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  • Print publication year: 2003
  • Online publication date: September 2009

4 - Rhetoric – ‘not the Words, but the Acts’



One of the clearest indications of the humanist education of those authors concerned with the New World was that their treatises promoting the colonial designs were composed according to the conventions of classical rhetoric. They were, that is, instances of classical oratory. Of the five disciplines in the humanist curriculum, rhetoric held a central position. The art of rhetoric was defined variously by classical and humanist authorities but always as an act of persuasion. Humanist culture, sometimes referred to as rhetorical culture, placed great emphasis upon the contingency of knowledge. In such an environment, in which knowledge was a matter of plausibility rather than certainty, the ability to persuade was crucial to social and political action. In the studia humanitatis the active life of the citizen was represented as vital to the health of the political community. Speech, in particular, was believed in its various forms, including writing and printing, to be one of the most important means through which to pursue action.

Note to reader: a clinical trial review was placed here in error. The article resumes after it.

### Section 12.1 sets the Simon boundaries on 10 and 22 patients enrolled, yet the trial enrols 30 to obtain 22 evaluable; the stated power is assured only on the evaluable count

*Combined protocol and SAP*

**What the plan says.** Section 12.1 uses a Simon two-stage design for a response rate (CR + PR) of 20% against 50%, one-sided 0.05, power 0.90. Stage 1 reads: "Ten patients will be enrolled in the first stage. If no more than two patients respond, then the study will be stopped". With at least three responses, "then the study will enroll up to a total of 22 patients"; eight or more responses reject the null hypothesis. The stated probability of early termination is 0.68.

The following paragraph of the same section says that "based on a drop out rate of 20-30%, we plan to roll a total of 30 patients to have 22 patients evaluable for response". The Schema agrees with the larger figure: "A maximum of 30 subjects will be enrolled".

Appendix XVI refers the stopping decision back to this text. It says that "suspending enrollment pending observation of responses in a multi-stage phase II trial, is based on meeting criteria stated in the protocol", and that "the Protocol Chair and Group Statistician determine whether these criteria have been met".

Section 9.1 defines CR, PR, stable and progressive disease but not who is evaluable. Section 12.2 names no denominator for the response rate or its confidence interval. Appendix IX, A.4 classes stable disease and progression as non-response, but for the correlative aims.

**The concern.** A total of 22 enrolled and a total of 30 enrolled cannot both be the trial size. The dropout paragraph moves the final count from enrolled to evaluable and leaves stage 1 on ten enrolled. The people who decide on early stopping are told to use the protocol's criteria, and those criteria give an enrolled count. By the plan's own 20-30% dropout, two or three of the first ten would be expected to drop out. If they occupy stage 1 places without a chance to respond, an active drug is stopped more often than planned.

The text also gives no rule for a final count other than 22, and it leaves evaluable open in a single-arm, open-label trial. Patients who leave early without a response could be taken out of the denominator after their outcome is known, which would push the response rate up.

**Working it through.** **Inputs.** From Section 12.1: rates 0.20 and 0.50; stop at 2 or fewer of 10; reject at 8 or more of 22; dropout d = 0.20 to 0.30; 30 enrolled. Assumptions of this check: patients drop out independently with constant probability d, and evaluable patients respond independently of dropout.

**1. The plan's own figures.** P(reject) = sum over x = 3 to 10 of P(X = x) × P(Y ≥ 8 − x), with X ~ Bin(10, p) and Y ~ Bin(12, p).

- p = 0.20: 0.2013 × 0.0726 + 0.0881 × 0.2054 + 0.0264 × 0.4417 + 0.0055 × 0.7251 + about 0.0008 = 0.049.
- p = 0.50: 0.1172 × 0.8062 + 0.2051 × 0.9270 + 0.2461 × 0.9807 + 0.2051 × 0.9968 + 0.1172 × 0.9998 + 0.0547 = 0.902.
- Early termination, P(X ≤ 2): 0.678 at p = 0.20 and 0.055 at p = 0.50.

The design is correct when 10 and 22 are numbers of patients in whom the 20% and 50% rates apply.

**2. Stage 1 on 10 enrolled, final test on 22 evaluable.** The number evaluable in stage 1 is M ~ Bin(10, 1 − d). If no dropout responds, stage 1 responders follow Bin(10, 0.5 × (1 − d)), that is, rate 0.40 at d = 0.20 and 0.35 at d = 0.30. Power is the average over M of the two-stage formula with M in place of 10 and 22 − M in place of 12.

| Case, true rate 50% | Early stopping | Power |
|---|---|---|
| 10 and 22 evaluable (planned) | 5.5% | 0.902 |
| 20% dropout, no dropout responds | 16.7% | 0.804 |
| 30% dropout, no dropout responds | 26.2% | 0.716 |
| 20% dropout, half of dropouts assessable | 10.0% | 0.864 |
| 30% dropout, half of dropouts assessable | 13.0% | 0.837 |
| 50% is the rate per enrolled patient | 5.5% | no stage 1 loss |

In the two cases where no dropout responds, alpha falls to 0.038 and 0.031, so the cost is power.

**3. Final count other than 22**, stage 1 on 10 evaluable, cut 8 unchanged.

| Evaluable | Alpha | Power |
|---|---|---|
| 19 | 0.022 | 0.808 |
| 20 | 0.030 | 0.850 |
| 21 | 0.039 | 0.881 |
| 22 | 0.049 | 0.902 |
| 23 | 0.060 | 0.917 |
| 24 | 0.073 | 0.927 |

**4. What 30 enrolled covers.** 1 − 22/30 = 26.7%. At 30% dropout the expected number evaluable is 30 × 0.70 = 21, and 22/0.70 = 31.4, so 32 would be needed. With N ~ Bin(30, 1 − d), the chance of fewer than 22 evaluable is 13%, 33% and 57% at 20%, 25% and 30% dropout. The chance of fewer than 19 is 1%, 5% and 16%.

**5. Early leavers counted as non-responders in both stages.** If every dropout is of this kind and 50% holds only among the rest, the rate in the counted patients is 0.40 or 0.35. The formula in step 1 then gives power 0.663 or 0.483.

Classical rhetoricians and their Renaissance imitators distinguished three genera, or kinds, of rhetoric; the forensic, epideictic and deliberative. Each genus was distinguished by a context, a function and an end. The context of forensic rhetoric was the law court; its function was accusation and defence and its end, justice. Epideictic, or occasional, oratory, had its genesis in the funeral oration; its functions were praise and blame, and its ends fortune and virtue.